10 Friday AM Reads

My Friday the 13th, end-of-week morning train WFH reads:

F@*$#*! 2022 was a record year for earnings call swearing: The “polycrisis” of runaway inflation, pandemics, interest rate increases, supply chain snafus and wars helped lift swearing on earnings calls and investor days to a new record high in 2022. Good job everyone. (Financial Times Alphaville)

Elon Musk Might Never Be the World’s Richest Person Again: It’s not just that he became the first person in history to have $200 billion erased from their personal fortune. At this point, the bedrock of Musk’s fortune is his 42% ownership of Space Exploration Technologies Corp., the rocket launch company he founded in 2002, before he got involved at Tesla. (Bloomberg) see also Buffett Profile from 1979: “The investor’s investor” “I cannot promise results, but I do promise this: a. Our investments will be chosen on the basis of value, not popularity. b. We will attempt to reduce permanent capital loss to a minimum.” (Neckar’s Minds and Markets)

RIP meme stocks. You were terrible investments: Unlike other bubbles, meme-stock mania didn’t really help anyone, including companies like Bed Bath & Beyond and GameStop. (Fast Company)

• What banning noncompetes could mean for the US workforce: Lina Khan’s FTC wants to change how we think about anti-competitive behavior. (Vox)

Sergey Brin’s $100B Private Fiefdom: Bayshore, the family office at the center of Sergey Brin’s ongoing divorce, is a sprawling $100 billion entity with interests as disparate as Parkinson’s research, disaster relief, and superyacht management. Its real central interest, though, has been Sergey’s privacy—until now. (Puck)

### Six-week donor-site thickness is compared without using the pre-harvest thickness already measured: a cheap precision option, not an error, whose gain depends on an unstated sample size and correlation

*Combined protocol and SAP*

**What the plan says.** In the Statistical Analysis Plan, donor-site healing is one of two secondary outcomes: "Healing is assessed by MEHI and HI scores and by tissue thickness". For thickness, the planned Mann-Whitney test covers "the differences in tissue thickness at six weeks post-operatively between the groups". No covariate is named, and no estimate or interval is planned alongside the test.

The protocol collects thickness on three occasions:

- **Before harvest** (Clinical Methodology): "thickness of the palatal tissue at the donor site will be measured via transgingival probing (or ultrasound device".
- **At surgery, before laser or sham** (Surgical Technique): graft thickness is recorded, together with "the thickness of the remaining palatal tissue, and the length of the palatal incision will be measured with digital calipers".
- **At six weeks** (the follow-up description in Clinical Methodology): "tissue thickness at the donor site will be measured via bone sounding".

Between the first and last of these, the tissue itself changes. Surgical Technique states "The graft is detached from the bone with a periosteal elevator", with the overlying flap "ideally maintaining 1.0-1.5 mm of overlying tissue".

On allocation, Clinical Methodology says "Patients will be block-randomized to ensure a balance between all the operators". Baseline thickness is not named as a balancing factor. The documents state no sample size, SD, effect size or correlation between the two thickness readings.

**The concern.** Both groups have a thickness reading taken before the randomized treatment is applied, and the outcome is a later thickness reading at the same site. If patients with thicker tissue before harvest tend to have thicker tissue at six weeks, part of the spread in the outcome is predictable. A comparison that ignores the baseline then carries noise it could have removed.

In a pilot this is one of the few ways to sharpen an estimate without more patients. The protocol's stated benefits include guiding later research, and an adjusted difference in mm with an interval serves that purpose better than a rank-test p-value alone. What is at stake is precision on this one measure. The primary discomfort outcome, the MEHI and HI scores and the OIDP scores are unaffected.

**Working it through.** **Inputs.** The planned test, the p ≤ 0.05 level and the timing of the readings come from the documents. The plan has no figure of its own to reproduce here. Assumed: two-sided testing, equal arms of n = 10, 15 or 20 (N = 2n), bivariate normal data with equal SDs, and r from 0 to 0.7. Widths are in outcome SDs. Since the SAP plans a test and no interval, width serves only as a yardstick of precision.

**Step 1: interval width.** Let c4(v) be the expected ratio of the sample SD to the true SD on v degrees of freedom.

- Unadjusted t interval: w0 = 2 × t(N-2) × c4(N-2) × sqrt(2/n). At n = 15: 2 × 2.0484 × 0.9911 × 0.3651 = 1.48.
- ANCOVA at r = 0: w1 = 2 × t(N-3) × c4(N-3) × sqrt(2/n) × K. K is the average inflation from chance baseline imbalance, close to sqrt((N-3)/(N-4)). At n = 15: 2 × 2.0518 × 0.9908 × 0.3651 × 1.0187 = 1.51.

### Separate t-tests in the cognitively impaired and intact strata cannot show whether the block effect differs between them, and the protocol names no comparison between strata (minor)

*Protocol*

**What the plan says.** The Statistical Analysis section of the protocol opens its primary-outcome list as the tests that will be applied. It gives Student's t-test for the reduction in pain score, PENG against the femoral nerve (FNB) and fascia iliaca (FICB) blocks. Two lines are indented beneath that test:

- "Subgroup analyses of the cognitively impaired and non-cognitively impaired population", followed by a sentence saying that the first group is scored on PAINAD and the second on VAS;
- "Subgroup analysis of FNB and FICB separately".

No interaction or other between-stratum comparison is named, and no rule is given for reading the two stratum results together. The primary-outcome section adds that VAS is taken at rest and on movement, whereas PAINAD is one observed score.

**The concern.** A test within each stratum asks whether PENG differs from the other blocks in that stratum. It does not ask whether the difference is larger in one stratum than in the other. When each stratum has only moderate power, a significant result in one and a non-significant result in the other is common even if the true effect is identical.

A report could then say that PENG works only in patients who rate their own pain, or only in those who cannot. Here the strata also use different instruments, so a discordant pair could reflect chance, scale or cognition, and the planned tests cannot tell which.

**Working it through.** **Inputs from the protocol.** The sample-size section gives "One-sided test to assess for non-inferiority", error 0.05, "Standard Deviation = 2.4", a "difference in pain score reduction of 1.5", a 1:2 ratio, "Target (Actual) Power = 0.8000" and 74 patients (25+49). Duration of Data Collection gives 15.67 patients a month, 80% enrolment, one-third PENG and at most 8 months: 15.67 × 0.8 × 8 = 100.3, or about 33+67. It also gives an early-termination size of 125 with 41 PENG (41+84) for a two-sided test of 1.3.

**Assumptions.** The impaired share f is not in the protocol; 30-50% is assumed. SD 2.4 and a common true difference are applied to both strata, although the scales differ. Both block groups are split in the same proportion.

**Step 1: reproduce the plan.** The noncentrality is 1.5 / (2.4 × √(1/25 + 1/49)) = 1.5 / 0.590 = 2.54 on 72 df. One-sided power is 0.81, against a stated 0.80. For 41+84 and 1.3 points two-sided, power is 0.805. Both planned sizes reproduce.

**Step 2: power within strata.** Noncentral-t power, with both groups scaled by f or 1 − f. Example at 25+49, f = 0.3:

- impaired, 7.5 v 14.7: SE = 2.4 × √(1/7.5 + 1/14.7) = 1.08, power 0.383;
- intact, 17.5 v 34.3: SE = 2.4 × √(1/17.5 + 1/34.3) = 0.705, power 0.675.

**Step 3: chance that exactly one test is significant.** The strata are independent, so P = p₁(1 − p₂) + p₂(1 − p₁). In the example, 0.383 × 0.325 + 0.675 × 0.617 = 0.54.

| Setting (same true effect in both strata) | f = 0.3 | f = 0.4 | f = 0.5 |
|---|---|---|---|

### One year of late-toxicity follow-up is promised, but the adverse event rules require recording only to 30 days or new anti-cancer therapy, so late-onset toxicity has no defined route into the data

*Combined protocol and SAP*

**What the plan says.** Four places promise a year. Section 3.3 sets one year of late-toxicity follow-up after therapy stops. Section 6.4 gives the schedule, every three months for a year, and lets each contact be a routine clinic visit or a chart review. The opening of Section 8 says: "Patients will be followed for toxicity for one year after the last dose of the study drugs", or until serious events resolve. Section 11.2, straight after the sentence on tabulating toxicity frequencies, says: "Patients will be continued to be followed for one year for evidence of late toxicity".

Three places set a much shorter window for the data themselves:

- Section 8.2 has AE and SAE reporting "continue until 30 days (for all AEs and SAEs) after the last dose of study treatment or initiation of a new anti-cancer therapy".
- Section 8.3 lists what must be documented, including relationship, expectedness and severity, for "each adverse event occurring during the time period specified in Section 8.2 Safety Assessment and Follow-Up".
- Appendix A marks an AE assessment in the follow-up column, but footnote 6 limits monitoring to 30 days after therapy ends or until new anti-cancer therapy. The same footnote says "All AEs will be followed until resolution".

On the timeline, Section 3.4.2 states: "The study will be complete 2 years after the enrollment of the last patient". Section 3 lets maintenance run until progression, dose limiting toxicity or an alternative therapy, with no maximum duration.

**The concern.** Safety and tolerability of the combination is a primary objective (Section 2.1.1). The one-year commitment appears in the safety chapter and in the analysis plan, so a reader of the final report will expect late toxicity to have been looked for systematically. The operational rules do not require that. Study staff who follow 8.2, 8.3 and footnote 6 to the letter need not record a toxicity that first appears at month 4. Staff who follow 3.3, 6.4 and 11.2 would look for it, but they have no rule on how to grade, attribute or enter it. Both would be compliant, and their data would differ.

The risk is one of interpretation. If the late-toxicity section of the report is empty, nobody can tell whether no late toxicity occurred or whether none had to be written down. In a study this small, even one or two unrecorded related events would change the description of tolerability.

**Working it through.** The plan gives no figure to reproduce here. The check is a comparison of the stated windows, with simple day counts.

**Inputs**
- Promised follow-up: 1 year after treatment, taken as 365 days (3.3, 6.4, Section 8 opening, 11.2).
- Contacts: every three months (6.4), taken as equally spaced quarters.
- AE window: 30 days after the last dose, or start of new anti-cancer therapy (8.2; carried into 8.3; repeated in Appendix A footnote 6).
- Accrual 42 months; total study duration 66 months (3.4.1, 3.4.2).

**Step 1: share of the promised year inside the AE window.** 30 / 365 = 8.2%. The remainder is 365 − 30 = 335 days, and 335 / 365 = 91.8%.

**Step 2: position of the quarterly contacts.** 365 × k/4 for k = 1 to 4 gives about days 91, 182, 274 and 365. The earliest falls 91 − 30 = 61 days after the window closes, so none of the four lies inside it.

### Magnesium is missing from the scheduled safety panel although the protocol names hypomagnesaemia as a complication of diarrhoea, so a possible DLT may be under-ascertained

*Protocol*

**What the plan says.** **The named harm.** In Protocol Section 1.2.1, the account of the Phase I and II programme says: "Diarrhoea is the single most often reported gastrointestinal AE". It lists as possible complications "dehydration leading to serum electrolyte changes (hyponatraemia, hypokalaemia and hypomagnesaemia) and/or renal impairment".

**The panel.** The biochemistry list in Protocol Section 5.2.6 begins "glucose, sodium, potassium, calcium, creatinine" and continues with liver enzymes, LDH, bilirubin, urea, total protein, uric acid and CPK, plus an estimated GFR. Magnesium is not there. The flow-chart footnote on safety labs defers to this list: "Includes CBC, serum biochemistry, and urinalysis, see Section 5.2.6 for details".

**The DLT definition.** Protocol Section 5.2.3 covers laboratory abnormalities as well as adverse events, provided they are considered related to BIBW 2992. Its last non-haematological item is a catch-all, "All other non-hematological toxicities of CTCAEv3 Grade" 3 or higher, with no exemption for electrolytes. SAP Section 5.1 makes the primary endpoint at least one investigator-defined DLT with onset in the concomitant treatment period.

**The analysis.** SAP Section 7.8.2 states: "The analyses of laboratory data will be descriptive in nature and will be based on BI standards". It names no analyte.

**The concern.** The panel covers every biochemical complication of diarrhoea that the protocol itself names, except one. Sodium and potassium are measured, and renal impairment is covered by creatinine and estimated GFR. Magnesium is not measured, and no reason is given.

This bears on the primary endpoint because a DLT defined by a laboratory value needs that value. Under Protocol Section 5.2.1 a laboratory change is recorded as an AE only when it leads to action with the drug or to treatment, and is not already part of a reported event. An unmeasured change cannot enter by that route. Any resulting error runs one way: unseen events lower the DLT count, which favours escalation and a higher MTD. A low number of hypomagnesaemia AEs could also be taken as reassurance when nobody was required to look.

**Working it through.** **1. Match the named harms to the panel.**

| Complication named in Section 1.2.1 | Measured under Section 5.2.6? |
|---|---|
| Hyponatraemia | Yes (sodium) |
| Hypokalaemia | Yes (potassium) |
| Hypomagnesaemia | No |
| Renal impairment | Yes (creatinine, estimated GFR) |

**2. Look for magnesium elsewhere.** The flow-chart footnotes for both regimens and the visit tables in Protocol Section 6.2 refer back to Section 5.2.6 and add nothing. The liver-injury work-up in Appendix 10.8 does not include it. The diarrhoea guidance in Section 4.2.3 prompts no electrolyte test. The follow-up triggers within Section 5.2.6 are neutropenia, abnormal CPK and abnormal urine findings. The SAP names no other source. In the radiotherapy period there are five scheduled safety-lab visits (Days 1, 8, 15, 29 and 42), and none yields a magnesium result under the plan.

Social Quitting: As I type these words, a mass exodus is underway from Twitter and Facebook. After decades of eye-popping growth, these social media sites are contracting at an alarming rate. (Locus) see also Is Substack the future of media? Elon Musk’s ruin of Twitter has been a boon for the newsletter platform, which is reshaping the market for the written word. (New Statesman)

Meet the most powerful Uber driver in India: Shaik Salauddin: the Indian driver-turned-union leader who is brushing shoulders with top politicians and giving ride-hailing firms a run for their money. (Rest Of World)

Widening Highways Doesn’t Fix Traffic. So Why Do We Keep Doing It? With billions of dollars available to improve transportation infrastructure, states have a chance to try new strategies for addressing congestion. But some habits are hard to break. (New York Times)

Life Lessons from 1,000 Years: I asked a number of 90-year-olds a simple question: “If you could speak to your 32-year-old self, what advice would you give?” In total, there was over 1,000 years of lived experience captured. The responses were…incredible. They range from fun, playful, and witty to deeply moving. I’d encourage you to read through them with your loved ones and reflect on those that hit you the hardest. (Curiosity Chronicle)

Neutrinos from a Nearby Galaxy Reveal Black Hole Secrets: The IceCube observatory has detected neutrinos from an active galaxy for the first time, revealing clues about how supermassive black holes gobble matter (Scientific American)

Be sure to check out our Masters in Business interview this weekend with Jennifer Grancio, CEO of Engine No. 1, where she guides the firm’s strategic vision. She previously was a founding member of BlackRock’s iShares business, where she led European, US, and global distribution, driving the growth of iShares and the global ETF industry.


Meme Stocks, below 2021 Highs

Source: Creative Planning via @PeterMallouk


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